Since: May 23, 2011
Posted on: May 31, 2011 11:44 am
 

Report: Buckeye Five were not alone

Let's investigate everyone. Other than Ohio State, let's take a trip down to Auburn. Let's take a little closer look at little 'ole Cammy Boy. I think you'll find that after they look into that, they will vacate any and all wins from 2010. But the NCAA won't do that, because the truth is that they are the most hypocritical in all of this with their subjective rules enforcement. To prosecute Auburn now would be for them to admit that Auburn pulled the wool over them, and they can't allow egg on their face, even though "the reigning national champions" were playing with an ineligible player the whole year, one who farcically won the Heisman. I would be willing to bet a dime to a dollar that the same exact thing that has gone on at Ohio State, has gone on at EVERY major school in the country. Every one of them. I also love the feigned outrage of these so-called journalists. They live in a profession that will do anything, cross any line, to scoop a story. They will ruin other people's lives in order to be the first to run a story to promote their own careers. Ratto, Dodd, Doyel. All of them. They hardly are in any position to cast moral judgment on anything. I wish to heaven that Tressel would have done the right thing from the beginning here. I'm not excusing what he did. It's a sad day for me as an Ohio State fan. But think about this. The SEC has been getting away with de facto cheating for years in the form of over-signing. Ohio State struggled against SEC schools in bowl games until this past season when, ironically, they cheated SEC style. And guess what? They beat the SEC in a bowl game. If I'm Tressel, the temptation is great to not report this kind of thing when you know that it isn't being reported by SEC schools (please don't use A.J. Green as an example. Mark Richt is the exception in the SEC, not the rule). If they so brazenly gain an advantage by over-signing, how can they not be corrupt on the inside? I would be tired of hearing "You can't beat the SEC" too when you know the reason they have is because they are at a competitive advantage every time. So, I vote that a thorough investigation be done of EVERY school that has won a national title in the last 10 years. How about it NCAA? Put your rules enforcement "objectivity" to the test.



It's hysterical that you managed to roll up all the excuses in just this one post.  'Everyone is doing it', check.  'The NCAA is corrupt', check.  'It's the journalists fault', check.

None of this would be happening right now if your coach did the right thing last April.



Since: Aug 29, 2006
Posted on: May 31, 2011 11:33 am
 

Report: Buckeye Five were not alone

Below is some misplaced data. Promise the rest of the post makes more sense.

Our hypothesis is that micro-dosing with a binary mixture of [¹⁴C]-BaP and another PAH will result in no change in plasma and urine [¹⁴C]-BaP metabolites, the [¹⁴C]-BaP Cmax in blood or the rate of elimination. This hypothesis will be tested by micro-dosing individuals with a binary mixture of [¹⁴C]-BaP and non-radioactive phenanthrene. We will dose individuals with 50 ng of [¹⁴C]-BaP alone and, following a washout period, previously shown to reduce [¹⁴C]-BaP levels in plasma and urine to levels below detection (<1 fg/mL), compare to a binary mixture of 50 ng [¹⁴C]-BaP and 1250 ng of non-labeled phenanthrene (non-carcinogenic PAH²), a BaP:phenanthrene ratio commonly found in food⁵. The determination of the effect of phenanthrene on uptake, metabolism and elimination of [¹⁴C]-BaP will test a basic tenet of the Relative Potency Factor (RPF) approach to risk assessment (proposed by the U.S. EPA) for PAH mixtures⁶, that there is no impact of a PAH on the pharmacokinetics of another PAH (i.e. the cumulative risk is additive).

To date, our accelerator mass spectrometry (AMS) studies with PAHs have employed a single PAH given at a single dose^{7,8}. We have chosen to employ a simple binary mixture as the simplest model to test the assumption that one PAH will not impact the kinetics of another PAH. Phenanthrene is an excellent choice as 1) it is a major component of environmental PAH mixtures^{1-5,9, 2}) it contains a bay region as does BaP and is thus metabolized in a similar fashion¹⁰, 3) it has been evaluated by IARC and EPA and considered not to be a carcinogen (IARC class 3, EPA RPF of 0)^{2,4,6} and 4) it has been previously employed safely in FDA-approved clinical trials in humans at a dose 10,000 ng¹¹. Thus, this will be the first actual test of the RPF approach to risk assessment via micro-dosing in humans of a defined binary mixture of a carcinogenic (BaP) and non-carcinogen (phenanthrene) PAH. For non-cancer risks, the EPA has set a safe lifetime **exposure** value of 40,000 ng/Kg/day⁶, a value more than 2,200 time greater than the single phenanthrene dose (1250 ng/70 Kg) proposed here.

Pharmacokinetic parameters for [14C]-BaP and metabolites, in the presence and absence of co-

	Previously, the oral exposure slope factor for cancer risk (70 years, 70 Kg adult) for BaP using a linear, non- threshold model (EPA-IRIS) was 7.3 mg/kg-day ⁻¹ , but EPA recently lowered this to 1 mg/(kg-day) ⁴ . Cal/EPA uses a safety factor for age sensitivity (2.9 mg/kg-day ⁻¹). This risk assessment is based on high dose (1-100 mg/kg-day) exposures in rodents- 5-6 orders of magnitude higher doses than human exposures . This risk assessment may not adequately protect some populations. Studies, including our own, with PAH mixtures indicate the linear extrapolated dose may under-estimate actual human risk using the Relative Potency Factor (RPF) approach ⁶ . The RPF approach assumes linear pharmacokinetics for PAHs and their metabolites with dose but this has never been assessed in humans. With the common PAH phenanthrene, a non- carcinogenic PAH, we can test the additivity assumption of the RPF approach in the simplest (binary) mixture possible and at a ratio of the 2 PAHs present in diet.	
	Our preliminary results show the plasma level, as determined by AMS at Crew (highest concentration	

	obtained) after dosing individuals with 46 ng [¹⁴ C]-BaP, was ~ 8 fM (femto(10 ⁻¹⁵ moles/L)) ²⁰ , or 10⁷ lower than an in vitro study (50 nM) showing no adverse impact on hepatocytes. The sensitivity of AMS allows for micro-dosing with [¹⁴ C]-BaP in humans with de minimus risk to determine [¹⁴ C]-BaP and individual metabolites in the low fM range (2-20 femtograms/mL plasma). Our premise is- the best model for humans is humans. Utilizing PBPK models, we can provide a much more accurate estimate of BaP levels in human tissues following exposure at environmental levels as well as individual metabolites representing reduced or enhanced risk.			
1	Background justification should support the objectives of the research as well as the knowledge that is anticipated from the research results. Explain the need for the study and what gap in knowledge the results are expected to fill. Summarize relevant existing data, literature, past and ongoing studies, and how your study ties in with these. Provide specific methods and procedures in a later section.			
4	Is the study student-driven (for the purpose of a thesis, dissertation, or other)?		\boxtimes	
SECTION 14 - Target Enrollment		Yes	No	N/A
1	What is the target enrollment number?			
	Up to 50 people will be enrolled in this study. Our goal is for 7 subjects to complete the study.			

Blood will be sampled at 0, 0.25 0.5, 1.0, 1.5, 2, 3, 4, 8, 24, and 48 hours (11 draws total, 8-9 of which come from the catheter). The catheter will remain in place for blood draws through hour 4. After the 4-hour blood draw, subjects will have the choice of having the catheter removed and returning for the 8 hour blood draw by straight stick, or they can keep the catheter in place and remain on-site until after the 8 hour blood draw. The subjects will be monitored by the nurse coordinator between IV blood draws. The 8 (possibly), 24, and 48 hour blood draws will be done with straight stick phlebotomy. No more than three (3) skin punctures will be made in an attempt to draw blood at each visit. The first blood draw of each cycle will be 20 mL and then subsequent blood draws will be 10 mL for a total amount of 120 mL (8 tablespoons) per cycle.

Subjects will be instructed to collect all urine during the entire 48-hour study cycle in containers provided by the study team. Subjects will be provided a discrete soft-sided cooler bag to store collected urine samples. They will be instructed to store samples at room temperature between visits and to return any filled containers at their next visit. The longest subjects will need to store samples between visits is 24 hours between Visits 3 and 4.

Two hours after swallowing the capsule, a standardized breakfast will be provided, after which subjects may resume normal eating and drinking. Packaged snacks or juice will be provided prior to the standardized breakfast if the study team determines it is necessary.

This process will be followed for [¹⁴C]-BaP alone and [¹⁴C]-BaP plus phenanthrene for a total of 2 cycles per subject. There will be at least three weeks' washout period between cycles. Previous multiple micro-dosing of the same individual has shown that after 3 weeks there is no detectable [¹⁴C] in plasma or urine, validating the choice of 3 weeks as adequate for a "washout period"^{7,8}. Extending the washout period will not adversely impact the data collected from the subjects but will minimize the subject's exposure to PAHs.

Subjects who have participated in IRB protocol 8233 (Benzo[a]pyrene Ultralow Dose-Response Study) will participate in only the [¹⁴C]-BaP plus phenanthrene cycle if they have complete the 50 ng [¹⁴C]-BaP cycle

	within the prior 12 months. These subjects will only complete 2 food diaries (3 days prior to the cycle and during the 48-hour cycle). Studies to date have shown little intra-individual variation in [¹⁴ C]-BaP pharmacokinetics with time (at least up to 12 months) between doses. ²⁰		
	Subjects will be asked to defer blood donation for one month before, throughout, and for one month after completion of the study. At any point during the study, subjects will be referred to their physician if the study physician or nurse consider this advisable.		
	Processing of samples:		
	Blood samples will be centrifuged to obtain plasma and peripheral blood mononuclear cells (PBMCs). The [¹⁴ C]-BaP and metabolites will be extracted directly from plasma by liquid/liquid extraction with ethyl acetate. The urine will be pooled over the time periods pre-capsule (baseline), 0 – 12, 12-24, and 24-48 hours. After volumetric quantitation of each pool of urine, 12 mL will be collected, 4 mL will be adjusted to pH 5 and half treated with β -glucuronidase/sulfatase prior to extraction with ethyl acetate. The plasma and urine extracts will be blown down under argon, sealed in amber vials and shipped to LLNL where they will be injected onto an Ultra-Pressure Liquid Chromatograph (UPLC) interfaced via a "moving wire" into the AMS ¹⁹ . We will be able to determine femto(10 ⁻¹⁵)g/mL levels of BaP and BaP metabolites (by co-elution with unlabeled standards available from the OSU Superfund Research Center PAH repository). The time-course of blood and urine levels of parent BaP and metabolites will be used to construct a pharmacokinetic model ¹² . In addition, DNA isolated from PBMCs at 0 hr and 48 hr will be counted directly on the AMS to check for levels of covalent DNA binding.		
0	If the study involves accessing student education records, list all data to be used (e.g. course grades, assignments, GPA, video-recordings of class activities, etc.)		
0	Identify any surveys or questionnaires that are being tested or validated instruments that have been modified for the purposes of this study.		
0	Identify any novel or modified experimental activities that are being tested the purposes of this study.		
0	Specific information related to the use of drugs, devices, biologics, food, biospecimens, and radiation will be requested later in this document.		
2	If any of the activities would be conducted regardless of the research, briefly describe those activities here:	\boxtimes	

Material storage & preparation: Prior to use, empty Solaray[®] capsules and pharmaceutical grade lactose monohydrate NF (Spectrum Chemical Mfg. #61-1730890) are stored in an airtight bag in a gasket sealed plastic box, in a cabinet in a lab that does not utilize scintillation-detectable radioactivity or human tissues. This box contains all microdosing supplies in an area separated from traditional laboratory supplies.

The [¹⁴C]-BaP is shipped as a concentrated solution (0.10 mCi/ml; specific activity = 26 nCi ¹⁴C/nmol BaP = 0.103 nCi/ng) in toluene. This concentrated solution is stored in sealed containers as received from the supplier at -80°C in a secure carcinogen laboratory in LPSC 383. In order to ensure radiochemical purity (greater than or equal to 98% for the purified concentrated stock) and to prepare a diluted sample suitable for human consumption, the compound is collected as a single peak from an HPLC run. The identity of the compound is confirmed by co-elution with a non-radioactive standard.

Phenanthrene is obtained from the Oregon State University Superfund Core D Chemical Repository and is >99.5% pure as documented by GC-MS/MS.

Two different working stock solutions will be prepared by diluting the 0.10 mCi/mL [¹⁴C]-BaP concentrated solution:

Ha ha.  A little bitter?




Since: Mar 6, 2010
Posted on: May 31, 2011 11:23 am
 

Report: Buckeye Five were not alone

Let's investigate everyone. Other than Ohio State, let's take a trip down to Auburn. Let's take a little closer look at little 'ole Cammy Boy. I think you'll find that after they look into that, they will vacate any and all wins from 2010. But the NCAA won't do that, because the truth is that they are the most hypocritical in all of this with their subjective rules enforcement. To prosecute Auburn now would be for them to admit that Auburn pulled the wool over them, and they can't allow egg on their face, even though "the reigning national champions" were playing with an ineligible player the whole year, one who farcically won the Heisman. I would be willing to bet a dime to a dollar that the same exact thing that has gone on at Ohio State, has gone on at EVERY major school in the country. Every one of them. I also love the feigned outrage of these so-called journalists. They live in a profession that will do anything, cross any line, to scoop a story. They will ruin other people's lives in order to be the first to run a story to promote their own careers. Ratto, Dodd, Doyel. All of them. They hardly are in any position to cast moral judgment on anything. I wish to heaven that Tressel would have done the right thing from the beginning here. I'm not excusing what he did. It's a sad day for me as an Ohio State fan. But think about this. The SEC has been getting away with de facto cheating for years in the form of over-signing. Ohio State struggled against SEC schools in bowl games until this past season when, ironically, they cheated SEC style. And guess what? They beat the SEC in a bowl game. If I'm Tressel, the temptation is great to not report this kind of thing when you know that it isn't being reported by SEC schools (please don't use A.J. Green as an example. Mark Richt is the exception in the SEC, not the rule). If they so brazenly gain an advantage by over-signing, how can they not be corrupt on the inside? I would be tired of hearing "You can't beat the SEC" too when you know the reason they have is because they are at a competitive advantage every time. So, I vote that a thorough investigation be done of EVERY school that has won a national title in the last 10 years. How about it NCAA? Put your rules enforcement "objectivity" to the test.



Since: Dec 29, 2007
Posted on: May 31, 2011 11:18 am
 

Report: Buckeye Five were not alone

If there ever was a school who deserved the death penalty THE OHIO STATE BUCKEYES are it!!!!!